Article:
I honestly thought we were pretty hardened to touts after 6+ months traveling, including a lot of time in Southeast Asia, but our experience in India has been on a whole other level. In other places I took pride in at least acknowledging the existence of people trying to speak to me, giving them a polite “no thanks” and moving on. In India, no amount of saying “no” matters, and any eye contact is an invitation for the tout/tuktuk driver/random “helper” to follow you for multiple minutes trying to get your business. By the end of our 3+ weeks in India we had perfected the keep-moving, stare-straight-ahead, ignore-everything trance that seems to work best to keep people at bay. Amy eventually tried the phrase “ram ram”, “I don’t want anything from you” in Hindi, with them after a tour guide in Jaipur recommended it and as a last resort this seemed effective.
After finding a brief refuge from the harassment at a Nando’s to have some lunch, we ended up taking an almost 8 mile walk down to the famed India Gate, along the long equivalent of our National Mall, and to the Ministries of Defence and Home Affairs beside the Parliament. At each stop along our walk we were, without fail, asked to take photos mostly by groups of men but occasionally by families too. This was true everywhere we went in India and felt strange and sometimes a little creepy each time. We always declined, which led to some unsanctioned selfie attempts. It sounds a little silly but this was just one thing that adds to the exhaustion. Finally we looped back to Connaught Place and recharging briefly in a Starbucks. We were pretty sad to resort to two western chains right off the bat, as we typically ignore them as much as possible, but it was sorely needed as an escape.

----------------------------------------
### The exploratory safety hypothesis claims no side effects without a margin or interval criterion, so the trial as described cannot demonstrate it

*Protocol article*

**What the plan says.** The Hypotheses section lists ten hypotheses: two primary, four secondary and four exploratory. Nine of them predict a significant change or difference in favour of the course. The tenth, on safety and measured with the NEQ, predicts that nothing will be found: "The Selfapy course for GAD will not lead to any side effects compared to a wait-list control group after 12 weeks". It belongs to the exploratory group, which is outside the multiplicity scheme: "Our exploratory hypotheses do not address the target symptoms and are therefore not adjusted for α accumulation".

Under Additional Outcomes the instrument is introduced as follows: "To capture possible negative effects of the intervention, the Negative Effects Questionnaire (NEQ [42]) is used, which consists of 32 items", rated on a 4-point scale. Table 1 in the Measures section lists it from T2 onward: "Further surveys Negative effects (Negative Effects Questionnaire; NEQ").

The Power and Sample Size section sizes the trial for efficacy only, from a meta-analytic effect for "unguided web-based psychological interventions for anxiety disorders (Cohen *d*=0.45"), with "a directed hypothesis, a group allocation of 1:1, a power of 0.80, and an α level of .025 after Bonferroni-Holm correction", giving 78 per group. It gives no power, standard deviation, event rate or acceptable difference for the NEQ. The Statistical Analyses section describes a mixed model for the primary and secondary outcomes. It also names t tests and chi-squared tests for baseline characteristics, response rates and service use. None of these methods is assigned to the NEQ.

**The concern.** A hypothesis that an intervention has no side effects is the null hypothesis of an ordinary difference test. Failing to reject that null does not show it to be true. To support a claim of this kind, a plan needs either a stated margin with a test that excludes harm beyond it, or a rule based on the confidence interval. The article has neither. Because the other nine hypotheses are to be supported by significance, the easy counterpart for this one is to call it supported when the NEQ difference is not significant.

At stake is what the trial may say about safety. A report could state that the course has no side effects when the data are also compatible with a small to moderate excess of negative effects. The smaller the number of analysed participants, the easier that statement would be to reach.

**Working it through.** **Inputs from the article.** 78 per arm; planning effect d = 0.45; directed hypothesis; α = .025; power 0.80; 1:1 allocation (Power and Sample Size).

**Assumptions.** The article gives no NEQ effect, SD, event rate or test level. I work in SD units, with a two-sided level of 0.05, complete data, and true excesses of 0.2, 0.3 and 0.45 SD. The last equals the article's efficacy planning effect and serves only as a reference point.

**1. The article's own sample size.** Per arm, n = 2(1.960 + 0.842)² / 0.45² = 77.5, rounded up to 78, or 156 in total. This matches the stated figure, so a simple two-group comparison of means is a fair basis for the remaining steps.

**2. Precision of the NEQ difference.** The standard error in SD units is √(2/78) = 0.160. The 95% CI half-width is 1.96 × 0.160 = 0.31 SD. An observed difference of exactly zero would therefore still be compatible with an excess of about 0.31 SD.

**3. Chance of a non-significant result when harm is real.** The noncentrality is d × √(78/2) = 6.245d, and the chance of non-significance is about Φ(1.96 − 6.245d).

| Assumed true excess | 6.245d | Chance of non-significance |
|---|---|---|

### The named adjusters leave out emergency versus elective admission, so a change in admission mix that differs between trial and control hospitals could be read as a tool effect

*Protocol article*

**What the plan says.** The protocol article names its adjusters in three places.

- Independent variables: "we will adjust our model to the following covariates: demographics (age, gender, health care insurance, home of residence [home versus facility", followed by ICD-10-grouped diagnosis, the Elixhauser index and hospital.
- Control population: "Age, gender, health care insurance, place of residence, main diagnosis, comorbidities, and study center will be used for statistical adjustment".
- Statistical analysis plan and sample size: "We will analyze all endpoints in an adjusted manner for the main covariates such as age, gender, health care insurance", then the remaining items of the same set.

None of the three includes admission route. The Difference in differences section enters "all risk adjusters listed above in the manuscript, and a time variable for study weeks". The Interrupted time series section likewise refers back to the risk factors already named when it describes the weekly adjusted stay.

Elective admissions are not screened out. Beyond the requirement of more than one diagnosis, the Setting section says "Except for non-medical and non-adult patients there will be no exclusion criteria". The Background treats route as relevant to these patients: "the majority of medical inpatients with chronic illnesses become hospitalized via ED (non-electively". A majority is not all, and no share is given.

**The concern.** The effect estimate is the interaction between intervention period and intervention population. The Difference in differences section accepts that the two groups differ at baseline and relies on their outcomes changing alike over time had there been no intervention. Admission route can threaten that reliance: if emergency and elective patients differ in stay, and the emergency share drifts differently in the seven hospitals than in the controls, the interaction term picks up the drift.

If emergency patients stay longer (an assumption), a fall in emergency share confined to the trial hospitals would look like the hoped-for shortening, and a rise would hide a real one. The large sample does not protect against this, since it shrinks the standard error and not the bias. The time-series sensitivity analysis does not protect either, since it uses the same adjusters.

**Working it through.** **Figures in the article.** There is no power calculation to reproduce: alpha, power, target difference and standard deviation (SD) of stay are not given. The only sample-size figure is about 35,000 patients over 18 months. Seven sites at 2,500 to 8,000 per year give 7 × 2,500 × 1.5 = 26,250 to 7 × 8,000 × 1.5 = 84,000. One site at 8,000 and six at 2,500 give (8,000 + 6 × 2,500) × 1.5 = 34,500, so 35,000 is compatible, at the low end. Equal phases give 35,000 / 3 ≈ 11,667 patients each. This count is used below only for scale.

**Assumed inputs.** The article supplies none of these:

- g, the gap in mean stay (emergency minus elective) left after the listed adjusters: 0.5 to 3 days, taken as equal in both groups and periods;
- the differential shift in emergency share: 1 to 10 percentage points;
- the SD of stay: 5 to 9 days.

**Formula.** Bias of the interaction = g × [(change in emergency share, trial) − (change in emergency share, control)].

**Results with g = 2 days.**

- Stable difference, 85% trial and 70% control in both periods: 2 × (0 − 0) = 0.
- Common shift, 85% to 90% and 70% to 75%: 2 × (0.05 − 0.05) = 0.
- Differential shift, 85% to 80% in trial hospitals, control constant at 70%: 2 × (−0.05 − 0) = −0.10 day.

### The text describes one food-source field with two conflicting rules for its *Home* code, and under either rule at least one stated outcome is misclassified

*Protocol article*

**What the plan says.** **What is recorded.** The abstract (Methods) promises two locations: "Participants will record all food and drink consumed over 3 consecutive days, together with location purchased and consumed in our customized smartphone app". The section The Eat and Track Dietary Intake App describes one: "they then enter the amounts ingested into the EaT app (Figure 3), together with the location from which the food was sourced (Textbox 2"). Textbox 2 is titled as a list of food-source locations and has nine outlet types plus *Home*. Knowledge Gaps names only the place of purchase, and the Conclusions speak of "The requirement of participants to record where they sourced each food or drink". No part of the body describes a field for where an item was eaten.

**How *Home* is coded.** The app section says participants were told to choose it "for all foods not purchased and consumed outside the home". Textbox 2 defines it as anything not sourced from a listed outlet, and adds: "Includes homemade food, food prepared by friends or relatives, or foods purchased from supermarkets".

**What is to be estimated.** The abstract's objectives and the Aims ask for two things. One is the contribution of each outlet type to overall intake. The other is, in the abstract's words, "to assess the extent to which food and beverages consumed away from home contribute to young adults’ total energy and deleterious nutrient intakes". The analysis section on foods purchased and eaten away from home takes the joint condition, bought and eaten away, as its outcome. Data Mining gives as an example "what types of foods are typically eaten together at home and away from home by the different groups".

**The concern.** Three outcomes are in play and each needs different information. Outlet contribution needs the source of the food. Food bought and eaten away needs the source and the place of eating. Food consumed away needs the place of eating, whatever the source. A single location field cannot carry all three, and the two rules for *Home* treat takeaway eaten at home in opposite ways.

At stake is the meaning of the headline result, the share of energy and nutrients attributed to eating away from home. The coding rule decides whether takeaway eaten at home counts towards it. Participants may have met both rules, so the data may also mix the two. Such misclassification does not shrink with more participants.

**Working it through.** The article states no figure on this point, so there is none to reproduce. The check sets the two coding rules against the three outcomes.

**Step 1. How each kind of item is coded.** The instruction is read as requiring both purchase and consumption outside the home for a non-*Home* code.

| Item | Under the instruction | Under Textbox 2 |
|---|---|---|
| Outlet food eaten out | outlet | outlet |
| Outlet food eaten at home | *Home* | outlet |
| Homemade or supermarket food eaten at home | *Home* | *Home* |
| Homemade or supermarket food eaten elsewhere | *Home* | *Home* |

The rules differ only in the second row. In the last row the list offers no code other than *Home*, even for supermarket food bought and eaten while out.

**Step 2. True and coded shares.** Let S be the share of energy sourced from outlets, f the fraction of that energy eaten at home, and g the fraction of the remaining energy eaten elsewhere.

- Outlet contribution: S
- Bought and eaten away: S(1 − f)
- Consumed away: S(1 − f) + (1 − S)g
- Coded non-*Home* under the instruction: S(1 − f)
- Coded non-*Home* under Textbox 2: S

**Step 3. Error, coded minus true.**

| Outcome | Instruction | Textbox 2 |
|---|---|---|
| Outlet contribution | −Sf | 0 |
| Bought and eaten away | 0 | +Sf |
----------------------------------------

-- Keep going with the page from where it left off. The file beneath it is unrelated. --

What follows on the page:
We had planned to hang out in our hotel’s lobby for a while before heading to the train station, but a large wedding party had arrived for a reception in the courtyard and we felt very out of place. We grabbed our bags out of storage and took a taxi the short distance to New Delhi Railway Station (NDLS), arriving around 6:30pm… where we ended up with a not-very-fun wait until our train departed after 11:00pm.
Day 1: After visiting Varanasi, Agra, Jaipur, and Jaisalmer, we arrived back in Delhi fresh off an overnight train. Unlike our one night of luxury on arrival in India, we were back to staying within our budget and stayed at the Orania B&B in south Delhi, near Hauz Khas Village. While we were ticketed to travel all the way to the Old Delhi Junction station, we got off about 45 minutes early at Delhi Cantt station and took an Uber from there, arriving to our hotel just a few minutes after our train would have pulled in to our planned destination. (The rare case of something working out well for us in India!)
Since we had slept unusually badly on our overnight train, we only had the energy to grab takeout sandwiches from a Wimpy down the block from our hotel. A British burger chain, their vegetarian Channa Masala “Burgers” were actually quite good. We ended up wishing we had fast food like it back in the U.S.